Road closures – an alternative view by Tom Chance
In recent months we have all accepted severe limits to our civil liberties to protect the NHS and save lives. Still, the Coronavirus has caused over 65,000 excess deaths across the UK – a tragedy.
But every year there are up to 64,000 excess deaths from air pollution, and we’ve known about this problem for almost twenty years. But we somehow just tolerate it. We tolerate the damage to our lungs and hearts, the increased risk of asthma, cancer, heart disease, because we don’t want to use our cars a little less. Road traffic is the main cause of pollution, particularly in London.
Transport generally is also responsible for almost one third of our greenhouse gas emissions. While we’ve turned off coal power stations and built lots of wind and solar farms, we’ve barely made any difference to transport emissions. We have known about this problem for 40 years and still we drive more each year. Our climate is already destabilising, and if we don’t do something big and soon we are facing catastrophic climate breakdown.
Yes, electric cars will help. But they still create pollution in tyre wear which is really bad for our health, and creates more than 200,000 tonnes of microplastics every year globally! They also add to the challenges of creating enough zero carbon electricity. And it will be another decade or two before they replace most of the petrol and diesel cars on our roads – another half a million excess deaths? No thanks.
I am fed up of having to walk past queues of idling traffic on Central Hill, around the Triangle, down Anerley Hill and up Church Road, breathing in all that toxic pollution. Now I have a little daughter I don’t want her to grow up with damaged lungs, which is what happens to many children around here. I’m also fed up of being sat on a bus in a traffic jam made up of single-driver cars.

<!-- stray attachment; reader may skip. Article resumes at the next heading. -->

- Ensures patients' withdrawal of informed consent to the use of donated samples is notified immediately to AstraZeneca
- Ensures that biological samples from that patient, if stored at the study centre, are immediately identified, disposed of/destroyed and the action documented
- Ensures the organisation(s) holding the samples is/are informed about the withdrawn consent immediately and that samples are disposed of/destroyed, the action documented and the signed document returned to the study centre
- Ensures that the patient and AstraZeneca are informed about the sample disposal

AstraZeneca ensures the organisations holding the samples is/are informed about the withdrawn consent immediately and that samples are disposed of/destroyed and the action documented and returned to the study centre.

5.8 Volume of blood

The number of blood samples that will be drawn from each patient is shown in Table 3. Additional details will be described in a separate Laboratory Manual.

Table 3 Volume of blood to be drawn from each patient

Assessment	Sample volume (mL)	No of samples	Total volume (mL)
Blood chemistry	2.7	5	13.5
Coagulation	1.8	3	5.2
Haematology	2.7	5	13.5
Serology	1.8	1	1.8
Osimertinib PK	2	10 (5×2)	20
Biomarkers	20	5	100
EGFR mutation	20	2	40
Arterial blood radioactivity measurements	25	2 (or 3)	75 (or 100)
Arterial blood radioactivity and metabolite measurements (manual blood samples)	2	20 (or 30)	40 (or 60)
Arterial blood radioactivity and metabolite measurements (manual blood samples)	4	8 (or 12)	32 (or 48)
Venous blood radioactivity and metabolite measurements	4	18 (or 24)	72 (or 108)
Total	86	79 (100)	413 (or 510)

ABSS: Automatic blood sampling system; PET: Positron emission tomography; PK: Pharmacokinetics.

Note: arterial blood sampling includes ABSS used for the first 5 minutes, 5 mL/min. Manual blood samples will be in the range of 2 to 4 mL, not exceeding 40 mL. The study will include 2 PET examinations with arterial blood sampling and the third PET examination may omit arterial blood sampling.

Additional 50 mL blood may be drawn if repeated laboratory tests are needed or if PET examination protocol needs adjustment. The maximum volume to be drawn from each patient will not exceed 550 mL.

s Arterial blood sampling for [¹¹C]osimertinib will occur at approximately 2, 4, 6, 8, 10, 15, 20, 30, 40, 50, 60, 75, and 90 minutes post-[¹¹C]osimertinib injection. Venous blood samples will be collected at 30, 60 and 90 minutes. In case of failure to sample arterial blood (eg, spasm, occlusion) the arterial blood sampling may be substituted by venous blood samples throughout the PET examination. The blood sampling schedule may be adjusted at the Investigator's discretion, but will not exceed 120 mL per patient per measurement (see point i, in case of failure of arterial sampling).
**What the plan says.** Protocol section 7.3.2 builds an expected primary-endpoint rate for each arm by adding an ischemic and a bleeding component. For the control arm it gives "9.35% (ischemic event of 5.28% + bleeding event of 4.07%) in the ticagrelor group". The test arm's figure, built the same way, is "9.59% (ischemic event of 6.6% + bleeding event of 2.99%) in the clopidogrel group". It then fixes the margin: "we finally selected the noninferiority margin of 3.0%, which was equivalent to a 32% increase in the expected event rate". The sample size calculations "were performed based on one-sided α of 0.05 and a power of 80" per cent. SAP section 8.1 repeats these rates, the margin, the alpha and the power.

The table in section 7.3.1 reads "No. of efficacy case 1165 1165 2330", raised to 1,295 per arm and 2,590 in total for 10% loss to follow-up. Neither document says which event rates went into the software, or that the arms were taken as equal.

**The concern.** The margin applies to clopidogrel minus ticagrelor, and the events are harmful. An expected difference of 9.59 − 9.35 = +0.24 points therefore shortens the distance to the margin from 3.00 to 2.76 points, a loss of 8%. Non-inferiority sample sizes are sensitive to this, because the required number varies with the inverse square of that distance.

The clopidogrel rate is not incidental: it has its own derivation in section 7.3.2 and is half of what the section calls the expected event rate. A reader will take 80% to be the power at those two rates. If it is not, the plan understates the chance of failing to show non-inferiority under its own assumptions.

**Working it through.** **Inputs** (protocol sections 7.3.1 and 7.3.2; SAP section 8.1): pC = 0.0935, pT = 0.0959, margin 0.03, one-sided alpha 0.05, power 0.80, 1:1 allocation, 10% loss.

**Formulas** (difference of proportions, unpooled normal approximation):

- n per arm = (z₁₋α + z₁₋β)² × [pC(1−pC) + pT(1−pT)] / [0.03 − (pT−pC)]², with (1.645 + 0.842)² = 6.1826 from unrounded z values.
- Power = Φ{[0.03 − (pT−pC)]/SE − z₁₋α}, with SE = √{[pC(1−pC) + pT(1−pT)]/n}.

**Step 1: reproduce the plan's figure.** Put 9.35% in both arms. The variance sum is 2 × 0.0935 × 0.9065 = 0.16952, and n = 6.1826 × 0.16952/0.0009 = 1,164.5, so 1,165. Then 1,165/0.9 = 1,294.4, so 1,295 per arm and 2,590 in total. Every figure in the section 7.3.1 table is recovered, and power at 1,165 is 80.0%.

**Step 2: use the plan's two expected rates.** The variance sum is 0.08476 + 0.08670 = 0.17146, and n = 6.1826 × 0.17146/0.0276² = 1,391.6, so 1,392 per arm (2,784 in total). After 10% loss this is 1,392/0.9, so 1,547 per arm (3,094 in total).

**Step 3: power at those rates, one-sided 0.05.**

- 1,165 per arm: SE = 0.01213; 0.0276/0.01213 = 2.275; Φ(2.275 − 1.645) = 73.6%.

In 2014 I led a citizen science project to measure pollution on our local streets. We found the main roads had pollution levels that were up to twice the legal limit and similar to central London. Even by a bus stop on the much quieter Hamlet Road, people waiting for a bus had to breathe in air that was way over the legal limit.
We have to reduce traffic.
Research by TfL shows that in London around 1.6 million car trips a day could be walked, and another 2.7 million a day could be cycled. That’s excluding ‘heavy’ shopping trips, people with disabilities, etc. If everybody walked or cycled when it was convenient we’d reduce car trips by an incredible 38%. We’d slash pollution and be much healthier to boot.
One of the most effective ways to do this is to make walking and cycling more convenient and pleasant, and driving less convenient.
That’s exactly what our councils are finally doing. The road closures are not going to “trap” anyone on their street. But they will make it a bit less convenient to drive to the park, or an exercise class, or to school – things people I know regularly do.
At the same time, they will make it much nicer to walk or cycle that route. We’ve all seen this during lockdown, how lovely many of our streets have been with so few cars. If we take out the rat runs through residential streets we can keep them that way.
Where this has been done elsewhere in London, the UK, across Europe, it has been highly effective. It also doesn’t cause much of an increase in traffic on main roads because enough people decide to walk or cycle instead, and if done across a wide enough area can even reduce main road traffic as fewer people drive.
Less traffic also means more reliable and quicker buses. At the moment the pandemic means they’re at below capacity. But we’re all making sacrifices at the moment, so stopping to think “could I walk or cycle, or just not make this journey today, given the bus is too busy?” is one way we can all save lives – not just from the Coronavirus but from pollution too.
For some of us, these road closures will initially be a pain, but it’s that little bit of pain we need to kick the habit of unnecessary car trips. For almost half of the households in the area who don’t own a car it will be an instant improvement, a joy even.
If we don’t want to just tolerate 64,000 excess deaths a year, and we don’t want to destabilise our climate, we have to reduce traffic. This is a proven way to do it, and I hope our councils go much further over the next year.